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Nancy Dalberg


Nancy Dalberg’s compositions consist of orchestral works, chamber music and songs. In total, however, her production is not large, and since it came into being within a relatively short period of time, from around 1909 to the late 1930s, there is hardly any reason to distinguish between early works, mature works and late works. But the three completed string quartets have nevertheless something of a special place among her compositions. The first one was the very first instrumental work she presented at a public concert. The second was the first one she got published and played abroad, while the third – despite the fact that it had its first performance 20 years before her death – was not published during her lifetime. So, in a certain sense one can even so say that we are being presented here with an early, a mature and a late quartet.

Nancy Dalberg, née Hansen, was the daughter of the enterprising pharmacist and manufacturer Chr. D.A. Hansen, who established a technical-chemical laboratory in the 1870s and became an extremely wealthy man. She was born on her parents’ Zealand estate Bøstrup near Slagelse in 1881, but grew up on her family’s other estate, Mullerup, in Gudbjerg on the island of Funen. As a child she learnt to play the piano, and after marrying the engineer officer Erik ­Dalberg at the early age of 20 and settling in Copenhagen she continued her advanced piano studies with the pianist Ove Christensen. This did not, however, lead to a career as a concert ­pianist, as she was unfortunate enough to contract chronic tenosynovitis. At a private concert she gave for charity in 1907 she played demanding works by Mozart, Beethoven and Chopin, which underlines her ambition to make her mark within the traditional classical-Romantic repertoire – if only her physique had been able to cope with this.

Her marriage to the artistically gifted Erik Dalberg remained childless and was not a happy one, despite the fact that they shared a passion for music, which, among other things, was expressed in texts he wrote and which she set to music. In 1909, Nancy Dalberg began to study the theory of music and composition under the Norwegian composer and kapellmeister Johan Svendsen. After his death in 1911, she continued her studies under the composer Carl Nielsen. Here she gained a thorough grounding not only in harmony and counterpoint but also a practical one in musical analysis and orchestration. Nielsen required her, for example, to orchestrate a ­piano adaptation of Mozart’s G minor Symphony, K.550, and after a while she became so ­familiar with his way of orchestrating that she was able to assist him. Parts of Carl Nielsen’s ­ Fynsk Forår (Springtime on Funen) were actually orchestrated by Nancy Dalberg during a ­summer stay at ­Mullerup, where Nielsen himself was a welcome guest.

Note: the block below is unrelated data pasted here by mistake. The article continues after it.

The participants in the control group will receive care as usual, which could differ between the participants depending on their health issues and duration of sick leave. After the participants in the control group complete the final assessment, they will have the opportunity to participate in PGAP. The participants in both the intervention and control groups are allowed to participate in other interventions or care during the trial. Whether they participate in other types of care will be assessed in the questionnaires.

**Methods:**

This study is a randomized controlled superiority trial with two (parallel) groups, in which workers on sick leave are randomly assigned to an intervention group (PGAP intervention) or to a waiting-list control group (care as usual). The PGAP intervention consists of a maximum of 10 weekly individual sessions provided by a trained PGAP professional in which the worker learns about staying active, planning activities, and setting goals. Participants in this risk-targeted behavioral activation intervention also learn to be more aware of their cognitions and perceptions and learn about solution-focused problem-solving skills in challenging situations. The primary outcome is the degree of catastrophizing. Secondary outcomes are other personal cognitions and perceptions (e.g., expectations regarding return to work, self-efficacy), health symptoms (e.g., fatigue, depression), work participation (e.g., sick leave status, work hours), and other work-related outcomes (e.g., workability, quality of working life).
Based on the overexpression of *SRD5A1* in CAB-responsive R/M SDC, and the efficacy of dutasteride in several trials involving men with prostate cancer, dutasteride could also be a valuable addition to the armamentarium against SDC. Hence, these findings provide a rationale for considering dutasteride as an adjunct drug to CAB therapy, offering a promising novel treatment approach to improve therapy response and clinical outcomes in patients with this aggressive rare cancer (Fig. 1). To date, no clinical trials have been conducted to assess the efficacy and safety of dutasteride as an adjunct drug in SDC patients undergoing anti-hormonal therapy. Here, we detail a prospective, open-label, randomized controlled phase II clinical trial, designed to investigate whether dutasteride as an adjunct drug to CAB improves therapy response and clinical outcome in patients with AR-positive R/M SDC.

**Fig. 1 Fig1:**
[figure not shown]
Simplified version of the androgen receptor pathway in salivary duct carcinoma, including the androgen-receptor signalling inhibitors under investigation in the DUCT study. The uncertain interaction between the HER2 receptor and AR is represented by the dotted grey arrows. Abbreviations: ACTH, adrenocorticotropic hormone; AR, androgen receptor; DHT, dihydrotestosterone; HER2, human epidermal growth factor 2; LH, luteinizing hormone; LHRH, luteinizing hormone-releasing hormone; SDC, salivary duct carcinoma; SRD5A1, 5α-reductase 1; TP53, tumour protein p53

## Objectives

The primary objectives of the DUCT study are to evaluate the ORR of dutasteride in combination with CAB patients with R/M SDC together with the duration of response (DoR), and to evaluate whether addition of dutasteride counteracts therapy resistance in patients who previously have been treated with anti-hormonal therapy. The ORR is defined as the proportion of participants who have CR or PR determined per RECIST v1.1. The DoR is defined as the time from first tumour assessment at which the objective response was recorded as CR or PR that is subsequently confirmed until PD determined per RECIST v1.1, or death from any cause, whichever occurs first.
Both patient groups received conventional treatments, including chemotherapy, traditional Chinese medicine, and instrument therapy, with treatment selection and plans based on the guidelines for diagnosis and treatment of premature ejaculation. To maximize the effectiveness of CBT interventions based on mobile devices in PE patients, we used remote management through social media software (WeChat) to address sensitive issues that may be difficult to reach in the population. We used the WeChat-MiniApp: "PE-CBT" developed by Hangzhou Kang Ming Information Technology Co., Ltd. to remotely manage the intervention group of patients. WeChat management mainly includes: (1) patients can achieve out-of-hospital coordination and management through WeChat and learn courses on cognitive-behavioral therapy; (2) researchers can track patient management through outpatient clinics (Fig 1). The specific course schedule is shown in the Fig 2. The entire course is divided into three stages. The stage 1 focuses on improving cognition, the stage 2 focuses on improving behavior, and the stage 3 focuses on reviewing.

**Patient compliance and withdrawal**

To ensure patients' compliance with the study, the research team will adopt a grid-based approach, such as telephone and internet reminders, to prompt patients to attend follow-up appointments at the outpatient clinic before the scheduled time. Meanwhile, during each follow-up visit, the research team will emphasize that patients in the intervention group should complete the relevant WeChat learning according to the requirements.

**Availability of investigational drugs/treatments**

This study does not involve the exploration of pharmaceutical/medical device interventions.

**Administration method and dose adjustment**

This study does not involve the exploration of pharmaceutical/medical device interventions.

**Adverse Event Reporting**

The Dalbergs are known to have travelled widely, but the only trips that can be documented in the sparse personal material Nancy Dalberg left behind is a conducted tour in Spain in spring 1920, in which Carl Nielsen also participated, a trip to Helsinki together with Carl Nielsen in 1921 and a six-month stay in the city of Biskra in Algeria during the winter of 1922-23. The prolonged stay in the mild North African climate was first and foremost motivated by a hope that it would alleviate Nancy Dalberg’s recurrent problems with bladder, kidney and rheumatic afflictions.

But she also utilised the stay to ride out – on a camel – to the oases of the Sahara and to write down folk music which she later made use of in the trio Arabic Music from Sahara (1928) for oboe, viola and drum. Erik Dalberg, had decided to let himself be put on the reserve list of the army, and having become increasingly interested in painting and etching he spent the time in Africa painting. On the home journey, which began in May 1923, the couple spent a few weeks in Paris. Erik Dalberg gradually suffered increasingly from a nervous disorder, and he spent the last years of his life at various psychiatric clinics. A few years prior to his death in 1945, the marriage was annulled.